Billionaire Bucks owner says if state offers him $150m, he’ll take it as his due

Breaking news about the Milwaukee Bucks arena plan from the Milwaukee Journal Sentinel’s Don Walker, who as we know, never breaks news unless it needs to be broken!

Bucks co-owner Wes Edens open to idea of ‘jock tax’ to help build arena

Wes Edens, a co-owner of the Milwaukee Bucks, says the idea of a jock tax to help finance the construction of a new, multipurpose arena in downtown Milwaukee is a good starting point for coming up with a workable plan.

“I think that how we actually pay for it and what the form of the financing is and kind of all the technical nuances at some point will be very important,” Edens said in an interview with the Journal Sentinel. “To me it’s less important today than just the notion that, let’s just agree what’s on the table with the benefit of the team being in town. Once we have done that, we’ve got a really useful place to start the dialogue.”

Okay, so let’s take a closer look at what we’ve learned here. First off, the co-owner of the Bucks would be “open” to the idea of having the state of Wisconsin take all the income taxes that his employees pay and sending them directly to him. This is truly remarkable, as most billionaires when offered $150 million decline, saying, “No, no, I have plenty of money already.”

Second, Edens didn’t even actually say much specific about the jock tax, beyond generally endorsing the argument behind the Bucks getting to collect all of their employees’ state income taxes while lobbing an oblique move threat (“If the Milwaukee Bucks are forced to leave town because they don’t have an arena, those taxes are leaving with them”). His statement above makes clear that he’s not going to endorse any particular method of giving him $150 million, just that he thinks he deserves it, because of all the revenue that his team generates for the state. And as for those studies by economists showing that income tax receipts don’t change one bit whether teams are playing in town or not, hey, how many jobs have they created?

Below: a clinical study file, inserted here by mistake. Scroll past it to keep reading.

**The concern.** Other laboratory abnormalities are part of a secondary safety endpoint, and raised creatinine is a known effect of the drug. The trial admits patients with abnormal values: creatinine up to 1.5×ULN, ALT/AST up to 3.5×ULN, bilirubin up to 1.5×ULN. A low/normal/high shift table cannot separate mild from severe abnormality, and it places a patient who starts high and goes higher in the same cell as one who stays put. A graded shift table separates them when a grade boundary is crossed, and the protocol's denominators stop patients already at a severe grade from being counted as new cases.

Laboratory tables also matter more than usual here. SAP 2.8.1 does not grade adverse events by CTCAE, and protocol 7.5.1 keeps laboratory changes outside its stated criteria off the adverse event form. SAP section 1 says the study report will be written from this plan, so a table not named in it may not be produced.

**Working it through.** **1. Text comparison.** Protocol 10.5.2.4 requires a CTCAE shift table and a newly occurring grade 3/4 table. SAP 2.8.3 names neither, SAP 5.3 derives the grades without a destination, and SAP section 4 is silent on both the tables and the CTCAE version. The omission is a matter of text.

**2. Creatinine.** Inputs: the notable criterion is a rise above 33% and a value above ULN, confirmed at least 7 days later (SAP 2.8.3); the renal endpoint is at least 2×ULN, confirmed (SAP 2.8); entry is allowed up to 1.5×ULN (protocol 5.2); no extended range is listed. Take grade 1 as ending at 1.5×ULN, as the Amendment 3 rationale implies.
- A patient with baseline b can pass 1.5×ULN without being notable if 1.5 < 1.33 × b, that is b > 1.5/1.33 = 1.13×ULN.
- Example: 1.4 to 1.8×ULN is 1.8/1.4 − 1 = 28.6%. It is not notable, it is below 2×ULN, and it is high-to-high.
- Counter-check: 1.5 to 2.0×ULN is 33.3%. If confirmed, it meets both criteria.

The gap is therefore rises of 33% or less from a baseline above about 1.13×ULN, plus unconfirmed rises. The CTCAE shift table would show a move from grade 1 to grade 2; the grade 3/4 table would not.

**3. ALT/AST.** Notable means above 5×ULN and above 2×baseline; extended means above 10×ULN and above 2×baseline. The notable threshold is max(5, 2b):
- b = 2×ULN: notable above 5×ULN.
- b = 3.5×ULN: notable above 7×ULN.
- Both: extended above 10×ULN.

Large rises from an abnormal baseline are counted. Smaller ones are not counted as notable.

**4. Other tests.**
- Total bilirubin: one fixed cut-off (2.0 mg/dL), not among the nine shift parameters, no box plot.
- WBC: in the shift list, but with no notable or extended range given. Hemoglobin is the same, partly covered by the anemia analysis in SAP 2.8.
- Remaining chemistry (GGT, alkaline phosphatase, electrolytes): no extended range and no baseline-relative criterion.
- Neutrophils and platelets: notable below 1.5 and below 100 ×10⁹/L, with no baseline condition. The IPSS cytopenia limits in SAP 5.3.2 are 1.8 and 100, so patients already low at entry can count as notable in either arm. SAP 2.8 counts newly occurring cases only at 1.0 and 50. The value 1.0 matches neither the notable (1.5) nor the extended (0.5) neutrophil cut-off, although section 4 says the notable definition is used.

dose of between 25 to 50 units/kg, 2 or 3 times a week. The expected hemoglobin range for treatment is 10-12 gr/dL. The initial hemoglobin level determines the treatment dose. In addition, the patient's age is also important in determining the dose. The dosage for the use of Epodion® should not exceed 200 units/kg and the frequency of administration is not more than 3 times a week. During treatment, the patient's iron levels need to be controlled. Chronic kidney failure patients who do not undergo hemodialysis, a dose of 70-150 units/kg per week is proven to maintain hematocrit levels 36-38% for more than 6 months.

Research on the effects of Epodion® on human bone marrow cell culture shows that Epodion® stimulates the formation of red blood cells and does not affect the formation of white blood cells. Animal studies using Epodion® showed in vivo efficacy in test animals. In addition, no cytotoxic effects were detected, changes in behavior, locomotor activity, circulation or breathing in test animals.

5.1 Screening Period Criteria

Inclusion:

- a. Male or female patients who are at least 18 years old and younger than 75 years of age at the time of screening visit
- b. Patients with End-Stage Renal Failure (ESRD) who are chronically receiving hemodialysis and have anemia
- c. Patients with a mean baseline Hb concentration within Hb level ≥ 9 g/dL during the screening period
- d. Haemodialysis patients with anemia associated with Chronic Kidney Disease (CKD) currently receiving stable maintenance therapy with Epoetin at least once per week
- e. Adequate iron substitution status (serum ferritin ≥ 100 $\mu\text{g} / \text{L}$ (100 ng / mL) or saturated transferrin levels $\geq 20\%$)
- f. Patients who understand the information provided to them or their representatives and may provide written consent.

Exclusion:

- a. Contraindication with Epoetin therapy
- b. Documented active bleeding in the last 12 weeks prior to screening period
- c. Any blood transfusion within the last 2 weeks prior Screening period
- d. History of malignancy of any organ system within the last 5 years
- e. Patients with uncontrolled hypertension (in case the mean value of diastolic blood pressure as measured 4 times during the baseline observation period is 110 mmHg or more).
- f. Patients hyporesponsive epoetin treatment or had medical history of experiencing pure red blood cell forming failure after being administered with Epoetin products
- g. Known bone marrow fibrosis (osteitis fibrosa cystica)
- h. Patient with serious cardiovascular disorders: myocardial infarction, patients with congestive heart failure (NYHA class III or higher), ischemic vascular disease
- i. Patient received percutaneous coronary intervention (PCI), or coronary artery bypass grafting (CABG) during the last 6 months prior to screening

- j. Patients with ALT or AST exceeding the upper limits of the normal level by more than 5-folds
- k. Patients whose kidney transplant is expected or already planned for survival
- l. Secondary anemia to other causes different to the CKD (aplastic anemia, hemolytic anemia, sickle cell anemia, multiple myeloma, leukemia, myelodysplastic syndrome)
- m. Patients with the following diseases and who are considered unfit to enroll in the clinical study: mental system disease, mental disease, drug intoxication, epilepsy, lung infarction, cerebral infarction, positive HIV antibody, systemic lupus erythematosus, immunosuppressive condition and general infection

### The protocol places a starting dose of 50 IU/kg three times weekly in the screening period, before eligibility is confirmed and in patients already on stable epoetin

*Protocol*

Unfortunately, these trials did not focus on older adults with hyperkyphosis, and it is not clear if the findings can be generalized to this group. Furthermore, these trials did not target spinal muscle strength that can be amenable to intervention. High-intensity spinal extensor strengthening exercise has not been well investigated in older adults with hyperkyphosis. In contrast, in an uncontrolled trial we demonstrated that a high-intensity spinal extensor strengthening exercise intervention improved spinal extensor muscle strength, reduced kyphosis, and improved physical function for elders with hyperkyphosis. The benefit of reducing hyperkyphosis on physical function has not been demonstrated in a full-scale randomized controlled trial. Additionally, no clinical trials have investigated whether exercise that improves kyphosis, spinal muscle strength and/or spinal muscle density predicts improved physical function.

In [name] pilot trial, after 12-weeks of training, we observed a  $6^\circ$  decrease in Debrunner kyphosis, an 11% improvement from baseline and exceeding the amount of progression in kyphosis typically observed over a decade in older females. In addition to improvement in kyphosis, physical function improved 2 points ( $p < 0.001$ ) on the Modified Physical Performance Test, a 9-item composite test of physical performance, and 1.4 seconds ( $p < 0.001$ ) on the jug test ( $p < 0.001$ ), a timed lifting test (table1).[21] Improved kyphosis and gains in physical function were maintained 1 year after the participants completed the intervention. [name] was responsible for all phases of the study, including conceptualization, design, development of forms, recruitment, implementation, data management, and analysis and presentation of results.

7 comments on “Billionaire Bucks owner says if state offers him $150m, he’ll take it as his due

  1. Ben, plenty of these folks have non-academic affiliations: Robert Baade is at Heartland Institute, Geoffrey Propheter now works for the NYC Independent Budget Office, etc. I know you hate academia for some reason, but these people don’t become more or less economists just based on whether or not they’re teaching a class that semester.

  2. haha, neil if you’re going to run site with a message board, you’ve got to be able to spot a lebowski reference when you see one…

  3. “Preferred nomenclature” is a Lebowski ref, yes. The rest of it is a running argument that Ben is carrying over from another thread.

  4. And now Milwaukee finds a way to pass funding for the Bucks off to the entire state. An additional $150-million in general fund revenue being diverted from a state that projects a $300-million current year budget deficit and a $3-billion budget deficit in the next biennium: http://jakehasablog.blogspot.com/2014/11/wisconsin-deficit-already-spiraling.html. So another $150-million in lost general fund revenue, heck just close UW-Parkside, UW-Superior, and UW-Green Bay. After all what would you rather have, higher education for a few thousand students, or 3-point shots? Yeah, 3 point, 3-point, 3-point!

  5. Funding for the Bucks is already taken care of via the new 9 year NBA TV contract that takes effect with the 2016-2017 season and provides each of the 30 NBA teams with an additional $57 million per year over and above the TV revenue now being realized.

    No NBA team needs or deserves another dime of public funding for its arena.

  6. “No NBA team needs or deserves another dime of public funding for its arena.”

    While recent TV contracts make this truer than ever, “need” has never really been an issue.